Going public opens a company up in all ways imaginable. For most of a company’s life, accounting figures remained largely private and outsiders had no right to peruse a firm’s books. That all changes during the process of going public, and while a company is public. 

“When you go public, you want to be in a position where your company’s about to see an explosive growth,” said James McInnes, CEO of OddBurger

There are numerous reasons to go public, but it mainly boils down to one: capital. 

Attracting investment

Share-holders own a company. When a company launches its IPO, it assigns a certain number of shares, of which the company will sell a certain amount to the market. Before the IPO, all those shares are owned by the broker/investment bank and the company will receive the money paid to buy each share, minus the broker/bank’s fee. The vegan fast food burger brand, OddBurger, went public on the OTC, a New York-based financial market.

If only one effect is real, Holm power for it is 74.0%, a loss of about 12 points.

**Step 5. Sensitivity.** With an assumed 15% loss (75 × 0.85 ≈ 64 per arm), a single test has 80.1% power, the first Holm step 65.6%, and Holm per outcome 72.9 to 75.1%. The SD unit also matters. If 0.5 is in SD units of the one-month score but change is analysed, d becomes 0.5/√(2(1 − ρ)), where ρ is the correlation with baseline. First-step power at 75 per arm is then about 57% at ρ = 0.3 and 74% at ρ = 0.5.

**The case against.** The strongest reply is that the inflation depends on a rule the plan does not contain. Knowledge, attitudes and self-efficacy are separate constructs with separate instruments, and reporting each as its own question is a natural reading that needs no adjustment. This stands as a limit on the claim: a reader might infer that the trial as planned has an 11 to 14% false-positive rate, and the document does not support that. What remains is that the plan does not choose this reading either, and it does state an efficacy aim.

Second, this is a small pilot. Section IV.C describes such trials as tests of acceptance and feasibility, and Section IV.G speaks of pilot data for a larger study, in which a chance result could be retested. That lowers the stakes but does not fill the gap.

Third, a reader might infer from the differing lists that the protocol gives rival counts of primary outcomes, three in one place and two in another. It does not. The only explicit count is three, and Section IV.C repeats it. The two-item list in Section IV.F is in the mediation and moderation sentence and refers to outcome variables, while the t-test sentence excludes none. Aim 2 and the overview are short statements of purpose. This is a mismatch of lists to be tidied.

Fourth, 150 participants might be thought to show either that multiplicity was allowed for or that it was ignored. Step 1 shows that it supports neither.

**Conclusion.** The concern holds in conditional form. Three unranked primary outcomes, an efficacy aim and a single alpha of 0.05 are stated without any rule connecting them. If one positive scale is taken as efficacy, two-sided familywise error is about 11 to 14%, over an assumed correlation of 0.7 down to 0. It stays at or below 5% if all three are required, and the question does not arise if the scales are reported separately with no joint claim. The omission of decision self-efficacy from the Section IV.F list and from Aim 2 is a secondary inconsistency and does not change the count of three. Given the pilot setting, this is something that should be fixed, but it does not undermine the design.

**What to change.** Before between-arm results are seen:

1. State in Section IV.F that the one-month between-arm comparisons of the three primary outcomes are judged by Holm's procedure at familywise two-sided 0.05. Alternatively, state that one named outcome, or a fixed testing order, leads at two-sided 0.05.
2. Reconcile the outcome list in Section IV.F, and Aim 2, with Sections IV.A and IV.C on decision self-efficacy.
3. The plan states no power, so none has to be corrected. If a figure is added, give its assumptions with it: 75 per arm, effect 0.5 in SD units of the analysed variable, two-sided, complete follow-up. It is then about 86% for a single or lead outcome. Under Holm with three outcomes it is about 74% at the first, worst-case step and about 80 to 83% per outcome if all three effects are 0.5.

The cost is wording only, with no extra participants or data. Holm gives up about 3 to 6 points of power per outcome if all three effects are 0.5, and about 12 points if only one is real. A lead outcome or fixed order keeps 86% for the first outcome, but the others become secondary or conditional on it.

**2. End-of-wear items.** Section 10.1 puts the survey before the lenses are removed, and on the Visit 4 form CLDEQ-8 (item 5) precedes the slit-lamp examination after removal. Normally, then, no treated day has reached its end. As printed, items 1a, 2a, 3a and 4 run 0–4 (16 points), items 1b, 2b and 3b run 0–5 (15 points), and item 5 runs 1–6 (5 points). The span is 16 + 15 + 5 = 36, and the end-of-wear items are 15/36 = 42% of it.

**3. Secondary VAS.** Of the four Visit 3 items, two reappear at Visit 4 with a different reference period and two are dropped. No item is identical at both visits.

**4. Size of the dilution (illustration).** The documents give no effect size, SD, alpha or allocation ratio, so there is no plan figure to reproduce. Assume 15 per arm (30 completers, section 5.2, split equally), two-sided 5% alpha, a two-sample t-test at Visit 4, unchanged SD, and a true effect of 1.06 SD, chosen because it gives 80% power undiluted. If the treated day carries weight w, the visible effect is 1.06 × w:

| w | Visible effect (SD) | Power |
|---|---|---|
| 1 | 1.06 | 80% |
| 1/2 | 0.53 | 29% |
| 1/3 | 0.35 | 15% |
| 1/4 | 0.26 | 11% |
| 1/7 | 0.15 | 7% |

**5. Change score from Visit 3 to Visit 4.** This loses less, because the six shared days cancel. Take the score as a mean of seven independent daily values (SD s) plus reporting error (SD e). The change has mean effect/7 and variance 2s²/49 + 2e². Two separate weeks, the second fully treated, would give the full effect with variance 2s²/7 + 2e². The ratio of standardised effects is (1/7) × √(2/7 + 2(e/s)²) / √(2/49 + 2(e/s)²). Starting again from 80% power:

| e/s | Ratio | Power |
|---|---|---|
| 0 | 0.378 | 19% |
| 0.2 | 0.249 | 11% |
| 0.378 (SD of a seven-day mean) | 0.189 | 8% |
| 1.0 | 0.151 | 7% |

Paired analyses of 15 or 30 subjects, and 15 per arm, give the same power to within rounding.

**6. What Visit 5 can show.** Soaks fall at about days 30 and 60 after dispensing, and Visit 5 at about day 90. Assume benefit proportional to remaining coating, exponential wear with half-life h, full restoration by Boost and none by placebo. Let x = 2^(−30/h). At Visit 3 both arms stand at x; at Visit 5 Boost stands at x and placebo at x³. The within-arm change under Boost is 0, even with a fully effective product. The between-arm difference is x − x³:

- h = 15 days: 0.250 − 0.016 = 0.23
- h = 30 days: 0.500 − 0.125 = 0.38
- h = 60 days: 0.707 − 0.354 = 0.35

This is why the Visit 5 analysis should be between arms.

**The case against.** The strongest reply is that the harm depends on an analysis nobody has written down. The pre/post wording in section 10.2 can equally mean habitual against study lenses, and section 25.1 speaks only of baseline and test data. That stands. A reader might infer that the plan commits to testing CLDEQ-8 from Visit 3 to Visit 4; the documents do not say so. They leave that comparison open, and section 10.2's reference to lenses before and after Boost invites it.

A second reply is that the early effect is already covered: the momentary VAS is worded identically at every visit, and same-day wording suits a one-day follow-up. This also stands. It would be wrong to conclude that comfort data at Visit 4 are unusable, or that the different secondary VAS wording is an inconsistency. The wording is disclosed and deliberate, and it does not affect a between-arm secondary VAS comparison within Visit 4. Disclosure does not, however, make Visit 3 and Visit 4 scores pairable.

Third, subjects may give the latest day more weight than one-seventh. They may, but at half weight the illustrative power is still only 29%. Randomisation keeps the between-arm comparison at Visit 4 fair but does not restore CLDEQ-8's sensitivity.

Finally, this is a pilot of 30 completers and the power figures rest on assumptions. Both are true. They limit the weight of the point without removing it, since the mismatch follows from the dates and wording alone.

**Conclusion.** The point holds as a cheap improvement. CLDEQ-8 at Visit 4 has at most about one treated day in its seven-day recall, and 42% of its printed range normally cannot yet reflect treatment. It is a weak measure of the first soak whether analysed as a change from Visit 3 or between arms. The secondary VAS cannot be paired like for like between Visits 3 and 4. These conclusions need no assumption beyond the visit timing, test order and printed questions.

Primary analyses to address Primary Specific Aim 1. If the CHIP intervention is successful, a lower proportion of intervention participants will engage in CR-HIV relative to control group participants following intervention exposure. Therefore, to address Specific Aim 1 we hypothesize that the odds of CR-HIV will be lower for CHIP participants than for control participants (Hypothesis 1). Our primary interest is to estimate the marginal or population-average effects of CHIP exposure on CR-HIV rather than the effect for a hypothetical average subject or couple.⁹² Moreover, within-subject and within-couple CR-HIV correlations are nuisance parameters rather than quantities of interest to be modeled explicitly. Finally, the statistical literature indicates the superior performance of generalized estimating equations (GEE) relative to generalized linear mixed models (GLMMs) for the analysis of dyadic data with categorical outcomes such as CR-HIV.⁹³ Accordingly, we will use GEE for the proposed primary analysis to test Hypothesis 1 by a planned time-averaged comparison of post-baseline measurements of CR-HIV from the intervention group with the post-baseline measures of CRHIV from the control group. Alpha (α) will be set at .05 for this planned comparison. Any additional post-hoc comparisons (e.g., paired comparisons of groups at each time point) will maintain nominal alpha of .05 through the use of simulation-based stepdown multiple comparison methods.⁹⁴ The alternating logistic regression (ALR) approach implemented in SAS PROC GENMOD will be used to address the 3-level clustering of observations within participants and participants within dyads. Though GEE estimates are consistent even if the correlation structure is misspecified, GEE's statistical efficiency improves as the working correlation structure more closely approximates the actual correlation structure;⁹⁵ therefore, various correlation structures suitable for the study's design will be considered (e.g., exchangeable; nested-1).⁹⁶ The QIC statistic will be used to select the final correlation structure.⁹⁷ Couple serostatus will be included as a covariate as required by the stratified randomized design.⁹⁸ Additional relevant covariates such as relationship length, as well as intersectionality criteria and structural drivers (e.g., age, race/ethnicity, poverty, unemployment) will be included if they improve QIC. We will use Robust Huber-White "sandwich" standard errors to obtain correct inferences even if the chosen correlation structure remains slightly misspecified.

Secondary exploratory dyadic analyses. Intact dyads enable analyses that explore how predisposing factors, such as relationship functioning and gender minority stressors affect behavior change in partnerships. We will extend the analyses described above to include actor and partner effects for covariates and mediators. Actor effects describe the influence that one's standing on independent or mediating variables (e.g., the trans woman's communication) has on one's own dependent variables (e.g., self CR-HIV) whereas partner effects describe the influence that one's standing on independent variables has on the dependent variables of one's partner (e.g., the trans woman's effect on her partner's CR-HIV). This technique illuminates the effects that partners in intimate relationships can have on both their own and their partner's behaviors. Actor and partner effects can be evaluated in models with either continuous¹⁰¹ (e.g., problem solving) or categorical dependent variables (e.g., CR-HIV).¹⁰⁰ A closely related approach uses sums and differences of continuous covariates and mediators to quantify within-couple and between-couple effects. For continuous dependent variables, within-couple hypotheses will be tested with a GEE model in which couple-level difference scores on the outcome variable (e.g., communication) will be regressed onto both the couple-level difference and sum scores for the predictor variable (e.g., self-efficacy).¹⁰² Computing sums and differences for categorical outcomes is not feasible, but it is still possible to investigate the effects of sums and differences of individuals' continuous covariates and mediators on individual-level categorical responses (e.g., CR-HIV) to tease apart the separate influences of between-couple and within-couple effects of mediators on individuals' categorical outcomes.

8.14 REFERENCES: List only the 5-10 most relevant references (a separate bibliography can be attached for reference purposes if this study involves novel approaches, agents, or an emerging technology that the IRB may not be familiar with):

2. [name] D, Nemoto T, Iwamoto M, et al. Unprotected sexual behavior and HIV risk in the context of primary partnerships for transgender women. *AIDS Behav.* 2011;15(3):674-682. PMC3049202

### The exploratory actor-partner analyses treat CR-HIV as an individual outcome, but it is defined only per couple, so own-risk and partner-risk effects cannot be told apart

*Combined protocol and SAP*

“I think the biggest benefit is access to capital. The biggest challenge for franchisors is, whenever you’re a growing company, how do you access capital? The great thing about the capital markets is that it gives the everyday investor the ability to support your business,” said McInnes. 

“I think you’ve got a lot of people investing, because they believe in the vision of the company, and where it’s going to go in the future. I think it’s actually a more long-term strategy.” 

After a company has sold off a number of shares, it can now spend the money received. For a franchise, this can involve the acquisition of a new competitor brand, or the buy-back of franchisee locations. 

Strengthen brand reputation and awareness